Medical workers feel the pain

Updated: 2013-11-01 22:51

By Wang Hongyi in Shanghai (China Daily)

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Three-quarters of physicians suffer burnout in Shanghai, survey says

Medical workers feel the pain

Using new technology, doctors wear 3-D glasses while performing surgery in Wuhan, Hubei province. A survey has found that many medical workers said they would not choose the profession if they were given a second chance, citing high stress and strained patient-doctor relationships. Hu Weiming / For China Daily

Dentist Zhou Zhenghao smiles with pride when he talks about his daughter, but his face turns when he discusses her choice for a career.

"I will never let her become a doctor or work in the medical field. I will also never agree to her marrying a doctor," said the 31-year-old from a large hospital in Tianjin.

"People never know how tough the job is until they do it," he said.

Zhou works about 10 hours each day and sees up to 30 patients on a busy day.

Like Zhou, a large number of medical workers across the country believe they are working in an insufficient environment and giving patients less time than they should.

A survey said about 74.2 percent of medical workers in Shanghai suffer from burnout, according to Labor Daily, a newspaper published by the Shanghai Labor Union.

The survey, conducted by the Shanghai Medical Labor Union, polled about 170,000 medical workers in the city about their living and work conditions.

The survey said about 72.5 percent of polled medical workers showed occupational stress caused by highly grueling work and more than 80 percent said they were "very tired".

Nearly 60 percent said trust between doctors and patients was not high. Medical costs and issues with communication, treatment and trying to deal with and serve the needs of patients were contributing factors.

"In busy periods, we don't have time for lunch," Zhou said. "Patients don't always understand and trust you.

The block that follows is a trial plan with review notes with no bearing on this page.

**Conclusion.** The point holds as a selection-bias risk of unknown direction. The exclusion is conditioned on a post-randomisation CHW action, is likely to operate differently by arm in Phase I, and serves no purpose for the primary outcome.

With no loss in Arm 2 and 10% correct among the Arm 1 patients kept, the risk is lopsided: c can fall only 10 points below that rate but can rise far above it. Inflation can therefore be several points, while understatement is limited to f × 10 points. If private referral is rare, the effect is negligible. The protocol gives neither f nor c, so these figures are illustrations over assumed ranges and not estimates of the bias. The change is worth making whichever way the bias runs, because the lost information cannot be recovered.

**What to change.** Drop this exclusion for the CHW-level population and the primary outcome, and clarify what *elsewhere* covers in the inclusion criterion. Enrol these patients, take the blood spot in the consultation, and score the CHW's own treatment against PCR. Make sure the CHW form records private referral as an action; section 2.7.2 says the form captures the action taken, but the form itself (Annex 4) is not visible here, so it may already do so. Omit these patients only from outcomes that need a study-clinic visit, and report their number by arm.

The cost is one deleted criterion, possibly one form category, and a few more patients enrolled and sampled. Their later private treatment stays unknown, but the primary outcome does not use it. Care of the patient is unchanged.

"Sometimes I prescribed a certain type of medicine for my patients, but they thought that I recommended it just to receive a kickback. It's really hard for many doctors."

Only 25.5 percent of medical workers said they would choose the profession if given a second chance and only 13.7 percent said they would like to see their children follow in their footsteps.

About 42.2 percent of medical workers in Shanghai suffered, or have seen colleagues, experience mental and physical problems at work. Almost nine in 10, 88 percent, suffered verbal abuse, and 8.3 percent were physically attacked.

"The doctor-patient relation has become increasingly tense in recent years," said an official, surnamed Qian, from the Shanghai Medical Labor Union. "Efforts made by medical staff are not judged in an objective way." He declined to give his full name.

China has pushed in recent years for medical reform, trying to make healthcare more affordable for its more than 1.3 billion population, but disputes and complaints have risen.

"It's hard work in China to see a doctor. A patient may spend several hours waiting in the hospital," said a Shanghai woman named Luo Fang.

"But when the long wait is over, doctors then treat patients in what seems an off-hand way, prescribing the medicine before the patients has fully explained their ailments.''

Cai Jiangnan, director of the Center for Health Care Management and Policy at China Europe International Business School, said that the distribution and utilization of medical resources in China was inefficient.

"Resources are not fully used to meet the demands of patients," Cai said.